Homework—evil villain or unsung hero? The debate continues into the 21st century. Some people believe that, because it gives kids a chance to practise skills they have learned during the school day, homework is an important part of the schooling process. Others believe that homework constitutes cruel and unusual punishment. Although the debate will likely continue, parents and educators need to find some common ground so that they can provide young people with academic support.
Does homework have any academic benefit? The research is inconclusive. Some educators believe that homework should be banned all together. Others maintain that daily homework is necessary to facilitate a high level of academic success. The answer likely lies somewhere between these two views.
Parental involvement is a major source of concern. Seventy-two percent of parents in a Canadian survey conducted in 2007 indicated that homework is a major source of stress. Asked why homework is stressful, 64 per cent of respondents identified their own lack of knowledge in helping their kids with homework. Oddly, 80 per cent of those same parents believe that homework improves learning.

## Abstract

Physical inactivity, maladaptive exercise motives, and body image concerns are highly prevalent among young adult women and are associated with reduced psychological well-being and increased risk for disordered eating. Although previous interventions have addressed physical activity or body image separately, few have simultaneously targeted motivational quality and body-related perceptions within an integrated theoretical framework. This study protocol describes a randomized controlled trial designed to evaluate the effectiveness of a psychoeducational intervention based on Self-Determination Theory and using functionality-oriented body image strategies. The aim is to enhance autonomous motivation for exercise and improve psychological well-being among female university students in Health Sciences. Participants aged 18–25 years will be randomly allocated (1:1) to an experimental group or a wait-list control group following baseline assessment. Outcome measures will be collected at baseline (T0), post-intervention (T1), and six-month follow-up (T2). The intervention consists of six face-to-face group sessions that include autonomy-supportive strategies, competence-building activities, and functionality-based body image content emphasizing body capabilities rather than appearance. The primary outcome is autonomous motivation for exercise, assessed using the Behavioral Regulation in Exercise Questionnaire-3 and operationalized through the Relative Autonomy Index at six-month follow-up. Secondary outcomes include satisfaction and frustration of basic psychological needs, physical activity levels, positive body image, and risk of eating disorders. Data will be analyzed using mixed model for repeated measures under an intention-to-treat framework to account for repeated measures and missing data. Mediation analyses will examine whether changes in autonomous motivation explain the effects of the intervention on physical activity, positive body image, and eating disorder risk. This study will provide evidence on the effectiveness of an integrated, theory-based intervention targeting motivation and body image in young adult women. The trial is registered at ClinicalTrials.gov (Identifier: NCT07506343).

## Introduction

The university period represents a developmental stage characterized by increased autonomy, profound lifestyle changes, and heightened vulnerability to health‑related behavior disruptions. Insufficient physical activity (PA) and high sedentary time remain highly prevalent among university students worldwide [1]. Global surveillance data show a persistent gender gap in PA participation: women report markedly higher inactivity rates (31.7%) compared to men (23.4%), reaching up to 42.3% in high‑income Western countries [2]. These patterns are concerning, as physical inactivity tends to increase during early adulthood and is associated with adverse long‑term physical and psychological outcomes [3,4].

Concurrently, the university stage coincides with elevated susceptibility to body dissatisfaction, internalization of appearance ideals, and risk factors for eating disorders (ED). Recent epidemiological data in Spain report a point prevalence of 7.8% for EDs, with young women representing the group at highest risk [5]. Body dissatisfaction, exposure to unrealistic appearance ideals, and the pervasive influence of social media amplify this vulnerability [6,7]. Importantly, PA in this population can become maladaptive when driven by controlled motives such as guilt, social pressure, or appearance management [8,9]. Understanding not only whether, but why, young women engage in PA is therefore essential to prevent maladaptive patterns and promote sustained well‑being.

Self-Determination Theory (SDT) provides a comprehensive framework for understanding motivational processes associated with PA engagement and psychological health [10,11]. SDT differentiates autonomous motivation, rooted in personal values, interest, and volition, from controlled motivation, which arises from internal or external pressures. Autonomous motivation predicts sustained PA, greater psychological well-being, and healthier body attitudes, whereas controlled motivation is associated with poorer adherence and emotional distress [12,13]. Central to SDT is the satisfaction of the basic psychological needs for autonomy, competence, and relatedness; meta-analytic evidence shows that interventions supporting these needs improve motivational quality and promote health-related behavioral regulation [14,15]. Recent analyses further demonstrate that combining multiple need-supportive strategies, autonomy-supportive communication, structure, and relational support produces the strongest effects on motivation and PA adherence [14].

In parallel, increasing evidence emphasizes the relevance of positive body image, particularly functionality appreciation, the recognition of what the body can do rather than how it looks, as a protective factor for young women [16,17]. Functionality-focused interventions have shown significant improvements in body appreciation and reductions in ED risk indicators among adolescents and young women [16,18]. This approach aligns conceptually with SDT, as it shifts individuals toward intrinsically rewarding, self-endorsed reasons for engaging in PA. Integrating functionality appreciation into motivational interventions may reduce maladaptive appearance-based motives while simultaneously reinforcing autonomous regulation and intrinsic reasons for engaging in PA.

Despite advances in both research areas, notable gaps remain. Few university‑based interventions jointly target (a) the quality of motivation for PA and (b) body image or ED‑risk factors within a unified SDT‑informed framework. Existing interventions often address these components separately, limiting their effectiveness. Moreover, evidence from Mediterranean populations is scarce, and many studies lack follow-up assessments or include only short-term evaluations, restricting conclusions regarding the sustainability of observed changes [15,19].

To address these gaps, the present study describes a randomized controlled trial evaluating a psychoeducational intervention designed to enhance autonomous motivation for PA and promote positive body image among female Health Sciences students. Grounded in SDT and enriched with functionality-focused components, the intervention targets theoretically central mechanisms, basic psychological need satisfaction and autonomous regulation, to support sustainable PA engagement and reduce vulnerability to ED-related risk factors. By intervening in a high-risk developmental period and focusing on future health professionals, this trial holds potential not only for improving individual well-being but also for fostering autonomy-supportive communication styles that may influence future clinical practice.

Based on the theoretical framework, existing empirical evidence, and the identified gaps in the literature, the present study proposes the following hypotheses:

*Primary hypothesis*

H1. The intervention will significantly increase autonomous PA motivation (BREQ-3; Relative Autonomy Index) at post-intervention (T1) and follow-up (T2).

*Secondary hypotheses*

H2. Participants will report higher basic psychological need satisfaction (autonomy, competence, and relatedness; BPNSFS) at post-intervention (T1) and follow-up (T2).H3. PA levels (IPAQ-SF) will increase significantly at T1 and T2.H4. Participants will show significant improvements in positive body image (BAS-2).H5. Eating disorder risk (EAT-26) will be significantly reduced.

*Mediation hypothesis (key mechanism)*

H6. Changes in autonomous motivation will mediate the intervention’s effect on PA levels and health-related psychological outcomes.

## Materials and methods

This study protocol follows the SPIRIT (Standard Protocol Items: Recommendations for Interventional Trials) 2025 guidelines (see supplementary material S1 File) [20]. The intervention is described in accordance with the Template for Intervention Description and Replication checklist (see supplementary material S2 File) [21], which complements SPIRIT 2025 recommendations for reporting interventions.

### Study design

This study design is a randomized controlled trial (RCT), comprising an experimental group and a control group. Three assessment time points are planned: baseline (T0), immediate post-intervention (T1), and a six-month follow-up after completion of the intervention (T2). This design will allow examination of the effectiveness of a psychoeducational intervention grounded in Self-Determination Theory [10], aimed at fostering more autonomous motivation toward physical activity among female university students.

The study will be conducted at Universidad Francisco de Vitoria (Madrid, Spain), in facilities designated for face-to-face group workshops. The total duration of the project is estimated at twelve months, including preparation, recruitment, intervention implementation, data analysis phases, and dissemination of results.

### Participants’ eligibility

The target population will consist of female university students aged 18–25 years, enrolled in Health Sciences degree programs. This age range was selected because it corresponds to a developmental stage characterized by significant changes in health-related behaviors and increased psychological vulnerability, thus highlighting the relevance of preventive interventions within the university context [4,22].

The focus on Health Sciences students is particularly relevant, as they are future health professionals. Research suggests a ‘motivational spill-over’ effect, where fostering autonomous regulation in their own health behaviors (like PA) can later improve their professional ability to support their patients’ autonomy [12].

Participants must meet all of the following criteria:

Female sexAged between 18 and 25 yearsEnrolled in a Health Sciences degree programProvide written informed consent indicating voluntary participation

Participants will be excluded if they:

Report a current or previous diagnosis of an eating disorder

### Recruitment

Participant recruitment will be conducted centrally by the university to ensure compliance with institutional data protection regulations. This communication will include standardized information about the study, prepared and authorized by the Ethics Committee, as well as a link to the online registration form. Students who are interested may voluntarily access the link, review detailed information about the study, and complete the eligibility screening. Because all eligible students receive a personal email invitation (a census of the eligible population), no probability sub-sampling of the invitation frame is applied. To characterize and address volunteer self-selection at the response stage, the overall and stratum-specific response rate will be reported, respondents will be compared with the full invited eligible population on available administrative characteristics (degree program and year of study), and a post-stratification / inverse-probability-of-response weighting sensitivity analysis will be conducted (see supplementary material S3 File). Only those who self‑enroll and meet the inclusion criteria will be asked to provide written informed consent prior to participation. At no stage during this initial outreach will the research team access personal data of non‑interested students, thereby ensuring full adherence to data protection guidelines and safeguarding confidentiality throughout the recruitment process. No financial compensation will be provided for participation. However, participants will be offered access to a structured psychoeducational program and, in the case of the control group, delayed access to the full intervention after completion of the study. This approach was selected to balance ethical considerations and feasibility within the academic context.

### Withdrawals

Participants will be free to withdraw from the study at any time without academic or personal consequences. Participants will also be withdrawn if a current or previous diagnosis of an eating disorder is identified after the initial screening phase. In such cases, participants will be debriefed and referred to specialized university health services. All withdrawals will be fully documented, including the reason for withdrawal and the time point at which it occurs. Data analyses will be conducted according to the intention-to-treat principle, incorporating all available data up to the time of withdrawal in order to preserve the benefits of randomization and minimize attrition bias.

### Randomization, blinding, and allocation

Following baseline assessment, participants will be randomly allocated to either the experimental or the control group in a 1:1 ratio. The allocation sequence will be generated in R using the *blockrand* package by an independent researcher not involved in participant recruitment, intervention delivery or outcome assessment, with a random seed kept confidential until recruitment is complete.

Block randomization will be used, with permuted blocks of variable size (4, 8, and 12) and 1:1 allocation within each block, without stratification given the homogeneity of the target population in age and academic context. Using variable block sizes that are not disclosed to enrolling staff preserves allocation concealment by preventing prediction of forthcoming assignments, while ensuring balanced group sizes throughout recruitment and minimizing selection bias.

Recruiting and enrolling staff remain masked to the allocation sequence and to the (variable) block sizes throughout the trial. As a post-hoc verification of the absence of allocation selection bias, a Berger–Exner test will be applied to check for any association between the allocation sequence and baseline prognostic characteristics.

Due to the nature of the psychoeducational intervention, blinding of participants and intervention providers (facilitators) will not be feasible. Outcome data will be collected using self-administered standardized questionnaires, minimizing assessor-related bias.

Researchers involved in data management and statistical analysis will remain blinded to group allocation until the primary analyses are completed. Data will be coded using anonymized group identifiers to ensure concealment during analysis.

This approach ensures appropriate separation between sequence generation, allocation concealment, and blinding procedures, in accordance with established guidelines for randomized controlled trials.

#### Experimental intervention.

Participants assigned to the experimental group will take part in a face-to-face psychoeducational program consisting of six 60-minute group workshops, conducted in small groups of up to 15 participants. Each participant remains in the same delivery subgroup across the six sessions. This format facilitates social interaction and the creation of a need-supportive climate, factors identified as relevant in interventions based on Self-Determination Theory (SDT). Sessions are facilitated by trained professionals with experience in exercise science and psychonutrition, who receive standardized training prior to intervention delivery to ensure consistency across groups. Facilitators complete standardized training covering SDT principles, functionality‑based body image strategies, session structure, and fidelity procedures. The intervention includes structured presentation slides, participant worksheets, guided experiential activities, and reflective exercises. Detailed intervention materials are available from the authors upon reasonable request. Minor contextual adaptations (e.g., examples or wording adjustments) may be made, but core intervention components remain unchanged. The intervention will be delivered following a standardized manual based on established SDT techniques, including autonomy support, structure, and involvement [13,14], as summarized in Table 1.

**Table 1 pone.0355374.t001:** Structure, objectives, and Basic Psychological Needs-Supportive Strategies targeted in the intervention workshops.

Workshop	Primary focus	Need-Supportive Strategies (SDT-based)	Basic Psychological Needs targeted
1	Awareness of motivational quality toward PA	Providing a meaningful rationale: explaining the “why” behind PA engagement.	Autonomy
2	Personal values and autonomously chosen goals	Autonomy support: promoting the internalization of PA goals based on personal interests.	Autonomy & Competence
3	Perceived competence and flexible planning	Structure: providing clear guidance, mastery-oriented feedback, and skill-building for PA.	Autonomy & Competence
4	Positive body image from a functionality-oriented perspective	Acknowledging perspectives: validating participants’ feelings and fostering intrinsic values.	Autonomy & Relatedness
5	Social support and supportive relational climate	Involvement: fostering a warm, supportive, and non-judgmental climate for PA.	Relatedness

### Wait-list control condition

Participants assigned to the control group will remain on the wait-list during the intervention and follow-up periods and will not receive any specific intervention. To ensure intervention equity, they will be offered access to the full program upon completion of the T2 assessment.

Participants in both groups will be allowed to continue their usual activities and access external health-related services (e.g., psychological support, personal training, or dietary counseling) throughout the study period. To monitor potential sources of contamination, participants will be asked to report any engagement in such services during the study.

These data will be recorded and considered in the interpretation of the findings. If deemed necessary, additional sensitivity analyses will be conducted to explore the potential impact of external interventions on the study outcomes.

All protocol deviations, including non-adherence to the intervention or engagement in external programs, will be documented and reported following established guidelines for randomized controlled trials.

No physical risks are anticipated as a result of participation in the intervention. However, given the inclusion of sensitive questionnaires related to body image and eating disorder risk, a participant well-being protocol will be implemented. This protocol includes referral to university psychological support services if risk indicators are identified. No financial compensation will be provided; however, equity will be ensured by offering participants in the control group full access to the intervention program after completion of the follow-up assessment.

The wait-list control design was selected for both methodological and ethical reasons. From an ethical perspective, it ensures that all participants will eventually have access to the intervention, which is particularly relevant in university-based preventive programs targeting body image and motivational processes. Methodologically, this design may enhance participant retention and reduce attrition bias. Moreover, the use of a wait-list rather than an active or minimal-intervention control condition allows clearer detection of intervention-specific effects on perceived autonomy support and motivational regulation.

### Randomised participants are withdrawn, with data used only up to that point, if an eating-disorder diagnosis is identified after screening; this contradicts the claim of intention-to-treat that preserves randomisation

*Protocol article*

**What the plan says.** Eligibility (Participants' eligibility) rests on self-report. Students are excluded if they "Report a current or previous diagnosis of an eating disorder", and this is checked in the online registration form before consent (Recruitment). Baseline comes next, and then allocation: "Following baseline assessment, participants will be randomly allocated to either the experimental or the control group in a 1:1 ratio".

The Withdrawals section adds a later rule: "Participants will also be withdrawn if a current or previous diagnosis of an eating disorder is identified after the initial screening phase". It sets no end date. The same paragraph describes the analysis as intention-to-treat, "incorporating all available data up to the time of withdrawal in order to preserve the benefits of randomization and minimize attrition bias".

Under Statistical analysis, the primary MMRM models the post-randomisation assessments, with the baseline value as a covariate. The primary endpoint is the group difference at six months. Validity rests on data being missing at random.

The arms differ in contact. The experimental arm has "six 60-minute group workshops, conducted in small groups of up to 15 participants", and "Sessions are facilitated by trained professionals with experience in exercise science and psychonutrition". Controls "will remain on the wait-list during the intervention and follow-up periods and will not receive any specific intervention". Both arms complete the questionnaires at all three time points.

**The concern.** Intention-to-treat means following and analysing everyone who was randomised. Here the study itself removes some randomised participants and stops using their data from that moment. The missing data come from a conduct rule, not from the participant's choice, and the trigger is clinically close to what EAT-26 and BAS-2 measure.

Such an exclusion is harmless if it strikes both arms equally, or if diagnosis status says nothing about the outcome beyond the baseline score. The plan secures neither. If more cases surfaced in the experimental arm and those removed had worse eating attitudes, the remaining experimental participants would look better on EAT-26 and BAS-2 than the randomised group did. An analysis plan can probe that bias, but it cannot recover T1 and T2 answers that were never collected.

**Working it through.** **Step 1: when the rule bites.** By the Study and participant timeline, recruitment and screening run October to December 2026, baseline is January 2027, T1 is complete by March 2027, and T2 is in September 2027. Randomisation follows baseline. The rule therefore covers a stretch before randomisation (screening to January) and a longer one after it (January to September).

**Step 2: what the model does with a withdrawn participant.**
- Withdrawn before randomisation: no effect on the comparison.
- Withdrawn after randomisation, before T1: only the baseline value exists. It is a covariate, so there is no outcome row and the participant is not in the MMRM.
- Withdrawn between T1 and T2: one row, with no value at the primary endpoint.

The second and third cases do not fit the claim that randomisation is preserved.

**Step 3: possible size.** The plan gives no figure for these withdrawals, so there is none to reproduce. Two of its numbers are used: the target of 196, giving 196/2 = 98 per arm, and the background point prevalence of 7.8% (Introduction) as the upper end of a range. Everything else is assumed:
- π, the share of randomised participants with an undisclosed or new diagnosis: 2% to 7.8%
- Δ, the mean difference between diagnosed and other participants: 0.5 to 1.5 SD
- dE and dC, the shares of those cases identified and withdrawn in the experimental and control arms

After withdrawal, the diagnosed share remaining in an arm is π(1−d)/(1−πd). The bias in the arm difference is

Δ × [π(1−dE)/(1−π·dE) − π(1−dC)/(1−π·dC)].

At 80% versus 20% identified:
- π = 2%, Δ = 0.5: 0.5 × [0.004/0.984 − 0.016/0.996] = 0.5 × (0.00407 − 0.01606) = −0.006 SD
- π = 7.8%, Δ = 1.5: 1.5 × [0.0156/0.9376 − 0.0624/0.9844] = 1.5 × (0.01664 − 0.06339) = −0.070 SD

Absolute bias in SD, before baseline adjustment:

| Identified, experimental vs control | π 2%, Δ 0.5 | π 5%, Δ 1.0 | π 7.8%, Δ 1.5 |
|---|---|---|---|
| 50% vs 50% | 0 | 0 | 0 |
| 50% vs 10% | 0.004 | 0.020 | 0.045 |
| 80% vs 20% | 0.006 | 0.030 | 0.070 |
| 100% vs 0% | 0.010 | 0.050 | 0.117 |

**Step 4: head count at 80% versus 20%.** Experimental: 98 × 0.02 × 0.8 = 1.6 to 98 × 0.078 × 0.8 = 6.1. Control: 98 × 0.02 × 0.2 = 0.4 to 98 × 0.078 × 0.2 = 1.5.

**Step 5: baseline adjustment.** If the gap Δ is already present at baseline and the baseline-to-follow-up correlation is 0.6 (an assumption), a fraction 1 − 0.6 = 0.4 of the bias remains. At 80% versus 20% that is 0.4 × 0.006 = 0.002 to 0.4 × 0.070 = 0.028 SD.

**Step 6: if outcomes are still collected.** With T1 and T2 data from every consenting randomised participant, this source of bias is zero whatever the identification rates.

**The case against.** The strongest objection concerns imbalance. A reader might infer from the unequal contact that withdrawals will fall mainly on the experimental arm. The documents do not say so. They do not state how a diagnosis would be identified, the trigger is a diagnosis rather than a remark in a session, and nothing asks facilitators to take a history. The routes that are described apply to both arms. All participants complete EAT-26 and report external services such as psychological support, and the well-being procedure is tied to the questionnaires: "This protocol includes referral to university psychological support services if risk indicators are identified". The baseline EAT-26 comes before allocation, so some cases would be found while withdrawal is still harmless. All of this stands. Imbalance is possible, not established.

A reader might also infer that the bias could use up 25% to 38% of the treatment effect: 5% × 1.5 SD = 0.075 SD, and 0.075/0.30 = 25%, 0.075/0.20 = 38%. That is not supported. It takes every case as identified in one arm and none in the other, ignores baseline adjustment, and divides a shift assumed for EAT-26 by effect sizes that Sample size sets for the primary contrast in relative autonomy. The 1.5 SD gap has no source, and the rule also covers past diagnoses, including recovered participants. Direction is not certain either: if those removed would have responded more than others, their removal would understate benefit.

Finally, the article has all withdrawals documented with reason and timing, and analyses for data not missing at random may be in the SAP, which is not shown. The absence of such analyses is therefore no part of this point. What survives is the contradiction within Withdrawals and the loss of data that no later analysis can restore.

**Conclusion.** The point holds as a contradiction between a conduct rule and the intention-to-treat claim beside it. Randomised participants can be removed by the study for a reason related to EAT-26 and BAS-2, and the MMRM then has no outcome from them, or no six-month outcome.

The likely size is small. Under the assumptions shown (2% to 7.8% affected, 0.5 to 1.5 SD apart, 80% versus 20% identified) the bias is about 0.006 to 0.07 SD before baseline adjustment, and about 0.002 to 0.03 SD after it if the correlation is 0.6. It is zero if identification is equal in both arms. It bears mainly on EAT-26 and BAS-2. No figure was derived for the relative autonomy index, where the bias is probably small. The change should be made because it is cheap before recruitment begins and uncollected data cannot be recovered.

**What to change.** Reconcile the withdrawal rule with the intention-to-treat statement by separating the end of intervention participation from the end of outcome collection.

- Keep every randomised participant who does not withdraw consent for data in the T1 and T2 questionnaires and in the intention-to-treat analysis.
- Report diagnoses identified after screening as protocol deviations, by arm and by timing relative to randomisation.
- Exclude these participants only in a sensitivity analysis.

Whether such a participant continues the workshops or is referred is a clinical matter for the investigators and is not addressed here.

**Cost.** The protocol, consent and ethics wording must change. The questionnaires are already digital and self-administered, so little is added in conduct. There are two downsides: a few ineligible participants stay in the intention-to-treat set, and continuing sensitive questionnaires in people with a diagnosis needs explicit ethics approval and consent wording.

Educators and policymakers also debate the effectiveness of homework. Some educators argue that homework increases academic outcomes and instils good work habits and discipline in students. At the same time, educators are aware that many families lead hectic lives and that homework can add even more stress. A recent approach is to give students a greater say in the kind of learning activities that they undertake at home. Whatever the approach, parents and educators need to work together to provide the best learning environment possible for young people.
For their part, parents need to provide their children with a supportive environment in which to complete homework. Such support does not necessarily mean helping their children. In fact, some educators believe that children master skills and learn to solve problems faster when they are allowed to work through their homework on their own, without parental assistance. What parents can do is to provide the space, the time and the materials that kids need to get their homework done. Communication is also very important. Parents should talk with their child and with their child’s teacher to ensure that everyone is clear about what is expected.
The Canadian Council on Learning provides learners, educators, employers and policymakers with current information on the most effective approaches to learning.
The Alberta Teachers Association has compiled some excellent research and tips for parents on helping their kids with homework.